These rainwater capture practices help trees grow more quickly and accelerate the return of animal life to any region. They can even be used to restore a desert to a lush, food-producing forest. Watch these remarkable videos with Geoff Lawton:


See more premaculture videos on the permaculture channel at TV.naturalnews.com:

Capturing rainwater also reduces the burden on groundwater supplies and municipal water systems. Capturing rainwater actually protect aquifers and raises the value of land, which results in higher property tax revenues for the county.

That Jackson County officials actually criminalize permaculture practices is abhorrent to not only the green movement on the left, but also the Libertarians and Constitutionalists on the right. Much like in California, Oregon County officials are lying, power-hungry tyrants who falsely accuse Harrington of “diverting” stream water when, in reality, he was only capturing water that normally flows off his own property and later joins the stream.

“Water law is water law, whether you agree with it or not,” said Jackson County Water Master Larry Menteer. http://www.foxnews.com/us/2012/07/16/man-disputes-oregon-convictions-…

In other words, the power of the state is absolute, even if the state departs from the realm of sanity. Importantly, if the state of Oregon can claim ownership over rainwater, what’s to stop the state from claiming ownership over the AIR, too?

To clarify: Oregon state bureaucrats are claiming they own the RUNOFF water from rainwater that falls on your own land! Some of the communist-minded critics who are defending state officials in this case are lying and trying to claim this man “dammed a stream,” implying it was a stream that ran through his property. That’s a lie. All this man did was dam up his own runoffwhich later dumps into a stream. Thus, he only captures his own rainwater. He takes no water from anywhere else. And when his own ponds are filled, that rainwater overflows directly into the stream where it used to flow before he built his dams.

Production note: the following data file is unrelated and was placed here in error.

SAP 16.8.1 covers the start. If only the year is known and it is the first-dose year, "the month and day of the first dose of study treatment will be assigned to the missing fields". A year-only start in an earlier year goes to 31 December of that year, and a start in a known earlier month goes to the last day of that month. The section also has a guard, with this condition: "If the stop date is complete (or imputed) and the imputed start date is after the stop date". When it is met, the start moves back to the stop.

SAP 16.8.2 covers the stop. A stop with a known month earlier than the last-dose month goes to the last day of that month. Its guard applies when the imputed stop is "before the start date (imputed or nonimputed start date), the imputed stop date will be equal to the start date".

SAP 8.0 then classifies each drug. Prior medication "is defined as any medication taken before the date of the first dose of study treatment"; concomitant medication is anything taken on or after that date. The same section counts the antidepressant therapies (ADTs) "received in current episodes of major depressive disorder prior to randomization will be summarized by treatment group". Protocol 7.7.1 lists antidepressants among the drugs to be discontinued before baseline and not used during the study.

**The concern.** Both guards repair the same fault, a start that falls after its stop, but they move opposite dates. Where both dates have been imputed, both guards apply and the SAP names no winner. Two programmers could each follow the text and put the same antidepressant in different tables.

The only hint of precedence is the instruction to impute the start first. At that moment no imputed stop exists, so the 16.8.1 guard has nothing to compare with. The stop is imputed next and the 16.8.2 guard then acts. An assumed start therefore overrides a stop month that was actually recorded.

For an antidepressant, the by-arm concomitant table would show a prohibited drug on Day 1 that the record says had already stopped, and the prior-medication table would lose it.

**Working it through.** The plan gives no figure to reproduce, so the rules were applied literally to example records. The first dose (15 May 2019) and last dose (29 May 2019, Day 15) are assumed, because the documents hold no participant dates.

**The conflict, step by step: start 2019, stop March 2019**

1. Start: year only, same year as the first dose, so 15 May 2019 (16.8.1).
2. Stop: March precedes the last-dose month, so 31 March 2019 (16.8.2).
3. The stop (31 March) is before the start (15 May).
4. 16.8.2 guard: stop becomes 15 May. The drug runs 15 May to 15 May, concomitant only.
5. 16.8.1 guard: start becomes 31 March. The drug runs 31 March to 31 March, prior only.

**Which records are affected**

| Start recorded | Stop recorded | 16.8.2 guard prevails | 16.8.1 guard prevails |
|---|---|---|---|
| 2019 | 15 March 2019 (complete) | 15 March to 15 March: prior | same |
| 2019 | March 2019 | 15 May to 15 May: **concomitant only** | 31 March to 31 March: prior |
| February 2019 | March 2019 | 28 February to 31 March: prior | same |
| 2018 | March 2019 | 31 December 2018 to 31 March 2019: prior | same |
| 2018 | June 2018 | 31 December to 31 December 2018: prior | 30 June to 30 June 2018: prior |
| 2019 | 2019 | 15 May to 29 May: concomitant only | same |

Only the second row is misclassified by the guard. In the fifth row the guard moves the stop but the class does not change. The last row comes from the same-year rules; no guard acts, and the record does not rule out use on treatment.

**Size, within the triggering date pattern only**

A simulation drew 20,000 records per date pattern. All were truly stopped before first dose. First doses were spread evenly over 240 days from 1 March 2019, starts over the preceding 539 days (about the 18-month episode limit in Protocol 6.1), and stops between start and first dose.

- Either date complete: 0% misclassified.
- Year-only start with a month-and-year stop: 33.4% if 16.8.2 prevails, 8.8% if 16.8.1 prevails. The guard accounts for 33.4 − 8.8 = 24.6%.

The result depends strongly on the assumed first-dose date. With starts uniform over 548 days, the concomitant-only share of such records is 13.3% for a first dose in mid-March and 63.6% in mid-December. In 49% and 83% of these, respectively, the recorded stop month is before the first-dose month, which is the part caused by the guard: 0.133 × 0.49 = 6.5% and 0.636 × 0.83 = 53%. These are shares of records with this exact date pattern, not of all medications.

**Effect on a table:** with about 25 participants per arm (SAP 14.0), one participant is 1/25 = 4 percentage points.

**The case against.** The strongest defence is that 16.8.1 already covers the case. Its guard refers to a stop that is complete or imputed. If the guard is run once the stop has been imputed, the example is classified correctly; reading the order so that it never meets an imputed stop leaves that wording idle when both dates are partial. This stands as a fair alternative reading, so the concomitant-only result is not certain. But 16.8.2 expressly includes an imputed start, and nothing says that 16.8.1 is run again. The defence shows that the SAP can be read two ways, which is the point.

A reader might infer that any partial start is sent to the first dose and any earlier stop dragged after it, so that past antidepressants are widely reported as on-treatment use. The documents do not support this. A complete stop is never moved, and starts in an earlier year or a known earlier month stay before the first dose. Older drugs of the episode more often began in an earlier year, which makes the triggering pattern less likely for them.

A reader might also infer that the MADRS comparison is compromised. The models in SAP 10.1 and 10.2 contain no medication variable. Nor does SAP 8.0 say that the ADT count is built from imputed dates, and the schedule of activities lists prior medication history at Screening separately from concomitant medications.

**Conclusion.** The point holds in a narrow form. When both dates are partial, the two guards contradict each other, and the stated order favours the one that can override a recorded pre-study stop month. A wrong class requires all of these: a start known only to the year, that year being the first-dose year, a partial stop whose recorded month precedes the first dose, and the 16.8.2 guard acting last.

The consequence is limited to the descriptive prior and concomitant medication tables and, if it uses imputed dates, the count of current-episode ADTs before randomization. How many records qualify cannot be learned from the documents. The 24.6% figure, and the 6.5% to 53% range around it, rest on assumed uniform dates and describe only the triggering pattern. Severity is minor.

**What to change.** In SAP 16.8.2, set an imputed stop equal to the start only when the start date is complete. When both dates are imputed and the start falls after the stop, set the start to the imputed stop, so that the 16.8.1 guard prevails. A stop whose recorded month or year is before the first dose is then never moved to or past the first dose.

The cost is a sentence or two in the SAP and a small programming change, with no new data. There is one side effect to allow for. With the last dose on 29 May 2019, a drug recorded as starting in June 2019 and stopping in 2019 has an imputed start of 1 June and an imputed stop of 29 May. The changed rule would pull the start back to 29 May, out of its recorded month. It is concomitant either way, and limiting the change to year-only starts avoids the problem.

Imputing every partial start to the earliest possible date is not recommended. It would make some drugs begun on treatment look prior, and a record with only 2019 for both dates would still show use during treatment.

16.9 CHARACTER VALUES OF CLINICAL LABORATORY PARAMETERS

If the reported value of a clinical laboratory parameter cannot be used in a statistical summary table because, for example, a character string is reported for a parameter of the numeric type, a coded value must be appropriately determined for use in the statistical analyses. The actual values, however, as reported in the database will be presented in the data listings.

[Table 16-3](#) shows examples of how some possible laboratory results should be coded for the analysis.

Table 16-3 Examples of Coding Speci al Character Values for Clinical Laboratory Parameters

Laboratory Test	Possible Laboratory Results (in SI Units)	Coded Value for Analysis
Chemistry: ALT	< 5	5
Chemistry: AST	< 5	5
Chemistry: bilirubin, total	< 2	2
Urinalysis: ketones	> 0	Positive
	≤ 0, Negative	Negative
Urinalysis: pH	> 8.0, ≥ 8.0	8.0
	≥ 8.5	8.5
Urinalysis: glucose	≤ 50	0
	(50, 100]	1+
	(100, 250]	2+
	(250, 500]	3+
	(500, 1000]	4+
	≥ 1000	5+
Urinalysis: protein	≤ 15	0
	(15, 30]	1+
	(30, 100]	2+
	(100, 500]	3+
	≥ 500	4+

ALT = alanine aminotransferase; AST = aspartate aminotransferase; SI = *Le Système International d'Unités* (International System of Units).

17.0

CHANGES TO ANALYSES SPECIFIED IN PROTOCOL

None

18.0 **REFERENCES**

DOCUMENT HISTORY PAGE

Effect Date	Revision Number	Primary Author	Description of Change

This practice of capturing rainwater has been used throughout the history of civilization to restore landscapes, preserve soils, grow food and live more sustainably. Do not fall for the disinformation campaigns being waged on this issue by the Oregon communists and socialists who believe no individual has any right to anything.

What if Oregon claims ownership over the air you breathe?

If the state of Oregon can claim it owns the water that falls on your land, then it can also just as easily claim ownership over the sunlight that falls on your land. But it doesn’t stop there: What about the air you breathe?

There is absolutely nothing stopping Oregon — or any other state — from proclaiming air is “state property.” If you breathe it, you owe the state money.

The fees will be small at first — perhaps $10 / month — but over time they will be raised to exorbitant levels. It’s a state-run shakedown, after all, and once the People become apathetic enough to allow the state to expand its power beyond all reason, there is no limit to the state’s desire for total control over everything under the sun… even including the sun and the air!

This is not a difficult matter for the state to achieve. Oregon could simply pass a new law declaring all air that exists within state boundaries to be state property. Those who “divert” air by engaging in activities such as inflating balloons or compressing air and storing it in air tanks would be given stiff jail sentences.

Think this couldn’t happen? Think it’s too stupid? It’s no more stupid than what has already happened — the criminalization of capturing rainwater, a common permaculture practice for sustainable living.

California criminalizes fresh milk; Michigan criminalizes small local ranching; Oregon criminalizes permaculture

Do you see a pattern in all this? As NaturalNews has reported in just the last 18 months:

• California has declared war on small, local fresh milk farmers and distributors http://www.naturalnews.com/036614_James_Stewart_Ventura_county_raw_mi… .

• Michigan has criminalized small, local ranchers and animal operations http://www.naturalnews.com/035585_Michigan_farms_raids.html

• A city in Michigan has also tried to criminalize home gardens http://www.naturalnews.com/0I32960_Julie_Bass_home_gardening.html

• The city of Tulsa, Oklahoma sent out a “destruction crew” to chop down a woman’s edible landscaping garden of over 100 varieties of foods and medicinal herbs   http://www.naturalnews.com/036234_edible_landscaping_medicinal_plants…